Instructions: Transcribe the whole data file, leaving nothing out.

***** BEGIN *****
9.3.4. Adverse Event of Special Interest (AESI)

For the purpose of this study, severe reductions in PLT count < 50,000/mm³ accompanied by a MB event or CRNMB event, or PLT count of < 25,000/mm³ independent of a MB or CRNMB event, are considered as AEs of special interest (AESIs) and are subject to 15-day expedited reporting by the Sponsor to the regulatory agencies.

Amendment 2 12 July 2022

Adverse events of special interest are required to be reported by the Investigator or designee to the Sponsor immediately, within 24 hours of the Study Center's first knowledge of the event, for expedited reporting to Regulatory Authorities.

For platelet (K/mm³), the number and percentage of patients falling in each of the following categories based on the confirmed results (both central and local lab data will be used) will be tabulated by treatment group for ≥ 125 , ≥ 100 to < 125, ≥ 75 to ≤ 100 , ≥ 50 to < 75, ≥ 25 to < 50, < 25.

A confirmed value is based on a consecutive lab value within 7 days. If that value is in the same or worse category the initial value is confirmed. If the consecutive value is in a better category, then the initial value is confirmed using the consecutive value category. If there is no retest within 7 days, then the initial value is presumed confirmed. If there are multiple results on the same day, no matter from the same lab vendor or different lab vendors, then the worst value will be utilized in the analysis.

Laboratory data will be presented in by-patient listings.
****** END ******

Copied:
9.3.4. Adverse Event of Special Interest (AESI)

For the purpose of this study, severe reductions in PLT count < 50,000/mm³ accompanied by a MB event or CRNMB event, or PLT count of < 25,000/mm³ independent of a MB or CRNMB event, are considered as AEs of special interest (AESIs) and are subject to 15-day expedited reporting by the Sponsor to the regulatory agencies.

Amendment 2 12 July 2022

Adverse events of special interest are required to be reported by the Investigator or designee to the Sponsor immediately, within 24 hours of the Study Center's first knowledge of the event, for expedited reporting to Regulatory Authorities.

For platelet (K/mm³), the number and percentage of patients falling in each of the following categories based on the confirmed results (both central and local lab data will be used) will be tabulated by treatment group for ≥ 125 , ≥ 100 to < 125, ≥ 75 to ≤ 100 , ≥ 50 to < 75, ≥ 25 to < 50, < 25.

A confirmed value is based on a consecutive lab value within 7 days. If that value is in the same or worse category the initial value is confirmed. If the consecutive value is in a better category, then the initial value is confirmed using the consecutive value category. If there is no retest within 7 days, then the initial value is presumed confirmed. If there are multiple results on the same day, no matter from the same lab vendor or different lab vendors, then the worst value will be utilized in the analysis.

Laboratory data will be presented in by-patient listings.